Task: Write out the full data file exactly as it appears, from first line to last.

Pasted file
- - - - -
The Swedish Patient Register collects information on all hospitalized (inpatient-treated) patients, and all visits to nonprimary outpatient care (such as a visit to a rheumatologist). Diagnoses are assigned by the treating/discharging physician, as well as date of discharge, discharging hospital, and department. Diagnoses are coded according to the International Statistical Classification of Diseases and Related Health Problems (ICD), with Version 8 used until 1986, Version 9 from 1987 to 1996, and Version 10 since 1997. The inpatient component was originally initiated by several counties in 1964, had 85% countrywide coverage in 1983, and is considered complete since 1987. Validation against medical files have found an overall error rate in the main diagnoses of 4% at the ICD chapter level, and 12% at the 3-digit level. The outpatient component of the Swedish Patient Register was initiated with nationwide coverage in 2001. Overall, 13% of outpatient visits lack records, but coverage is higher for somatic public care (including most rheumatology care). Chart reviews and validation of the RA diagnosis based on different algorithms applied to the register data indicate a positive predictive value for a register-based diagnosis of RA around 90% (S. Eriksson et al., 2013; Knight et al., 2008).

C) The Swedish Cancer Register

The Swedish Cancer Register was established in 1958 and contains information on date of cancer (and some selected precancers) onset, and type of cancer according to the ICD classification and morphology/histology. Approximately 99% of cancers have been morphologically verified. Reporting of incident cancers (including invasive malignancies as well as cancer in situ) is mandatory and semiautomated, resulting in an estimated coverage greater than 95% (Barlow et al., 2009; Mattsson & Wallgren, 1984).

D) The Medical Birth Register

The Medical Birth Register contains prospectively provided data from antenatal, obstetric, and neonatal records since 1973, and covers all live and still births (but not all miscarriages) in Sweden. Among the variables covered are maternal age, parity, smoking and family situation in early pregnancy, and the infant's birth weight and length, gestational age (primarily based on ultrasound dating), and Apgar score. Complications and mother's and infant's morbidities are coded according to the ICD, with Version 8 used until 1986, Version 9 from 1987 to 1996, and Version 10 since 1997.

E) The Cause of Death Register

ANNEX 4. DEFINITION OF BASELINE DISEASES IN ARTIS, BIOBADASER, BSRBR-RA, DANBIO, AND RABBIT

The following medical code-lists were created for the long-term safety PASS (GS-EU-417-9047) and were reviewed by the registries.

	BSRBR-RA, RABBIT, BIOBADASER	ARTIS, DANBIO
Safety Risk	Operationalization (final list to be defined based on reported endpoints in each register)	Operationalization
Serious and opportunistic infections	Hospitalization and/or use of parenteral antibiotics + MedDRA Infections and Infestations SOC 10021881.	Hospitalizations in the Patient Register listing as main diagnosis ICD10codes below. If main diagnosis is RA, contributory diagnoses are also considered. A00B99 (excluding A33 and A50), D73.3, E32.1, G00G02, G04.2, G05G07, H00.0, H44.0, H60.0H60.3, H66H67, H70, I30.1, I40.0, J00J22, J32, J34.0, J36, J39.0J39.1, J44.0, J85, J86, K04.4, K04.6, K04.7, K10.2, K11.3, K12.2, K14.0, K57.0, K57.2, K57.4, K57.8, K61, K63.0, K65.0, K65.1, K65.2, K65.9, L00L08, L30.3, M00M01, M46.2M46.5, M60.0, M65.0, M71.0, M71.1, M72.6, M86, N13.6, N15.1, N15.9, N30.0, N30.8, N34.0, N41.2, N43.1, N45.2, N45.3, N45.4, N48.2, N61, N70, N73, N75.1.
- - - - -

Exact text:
The Swedish Patient Register collects information on all hospitalized (inpatient-treated) patients, and all visits to nonprimary outpatient care (such as a visit to a rheumatologist). Diagnoses are assigned by the treating/discharging physician, as well as date of discharge, discharging hospital, and department. Diagnoses are coded according to the International Statistical Classification of Diseases and Related Health Problems (ICD), with Version 8 used until 1986, Version 9 from 1987 to 1996, and Version 10 since 1997. The inpatient component was originally initiated by several counties in 1964, had 85% countrywide coverage in 1983, and is considered complete since 1987. Validation against medical files have found an overall error rate in the main diagnoses of 4% at the ICD chapter level, and 12% at the 3-digit level. The outpatient component of the Swedish Patient Register was initiated with nationwide coverage in 2001. Overall, 13% of outpatient visits lack records, but coverage is higher for somatic public care (including most rheumatology care). Chart reviews and validation of the RA diagnosis based on different algorithms applied to the register data indicate a positive predictive value for a register-based diagnosis of RA around 90% (S. Eriksson et al., 2013; Knight et al., 2008).

C) The Swedish Cancer Register

The Swedish Cancer Register was established in 1958 and contains information on date of cancer (and some selected precancers) onset, and type of cancer according to the ICD classification and morphology/histology. Approximately 99% of cancers have been morphologically verified. Reporting of incident cancers (including invasive malignancies as well as cancer in situ) is mandatory and semiautomated, resulting in an estimated coverage greater than 95% (Barlow et al., 2009; Mattsson & Wallgren, 1984).

D) The Medical Birth Register

The Medical Birth Register contains prospectively provided data from antenatal, obstetric, and neonatal records since 1973, and covers all live and still births (but not all miscarriages) in Sweden. Among the variables covered are maternal age, parity, smoking and family situation in early pregnancy, and the infant's birth weight and length, gestational age (primarily based on ultrasound dating), and Apgar score. Complications and mother's and infant's morbidities are coded according to the ICD, with Version 8 used until 1986, Version 9 from 1987 to 1996, and Version 10 since 1997.

E) The Cause of Death Register

ANNEX 4. DEFINITION OF BASELINE DISEASES IN ARTIS, BIOBADASER, BSRBR-RA, DANBIO, AND RABBIT

The following medical code-lists were created for the long-term safety PASS (GS-EU-417-9047) and were reviewed by the registries.

	BSRBR-RA, RABBIT, BIOBADASER	ARTIS, DANBIO
Safety Risk	Operationalization (final list to be defined based on reported endpoints in each register)	Operationalization
Serious and opportunistic infections	Hospitalization and/or use of parenteral antibiotics + MedDRA Infections and Infestations SOC 10021881.	Hospitalizations in the Patient Register listing as main diagnosis ICD10codes below. If main diagnosis is RA, contributory diagnoses are also considered. A00B99 (excluding A33 and A50), D73.3, E32.1, G00G02, G04.2, G05G07, H00.0, H44.0, H60.0H60.3, H66H67, H70, I30.1, I40.0, J00J22, J32, J34.0, J36, J39.0J39.1, J44.0, J85, J86, K04.4, K04.6, K04.7, K10.2, K11.3, K12.2, K14.0, K57.0, K57.2, K57.4, K57.8, K61, K63.0, K65.0, K65.1, K65.2, K65.9, L00L08, L30.3, M00M01, M46.2M46.5, M60.0, M65.0, M71.0, M71.1, M72.6, M86, N13.6, N15.1, N15.9, N30.0, N30.8, N34.0, N41.2, N43.1, N45.2, N45.3, N45.4, N48.2, N61, N70, N73, N75.1.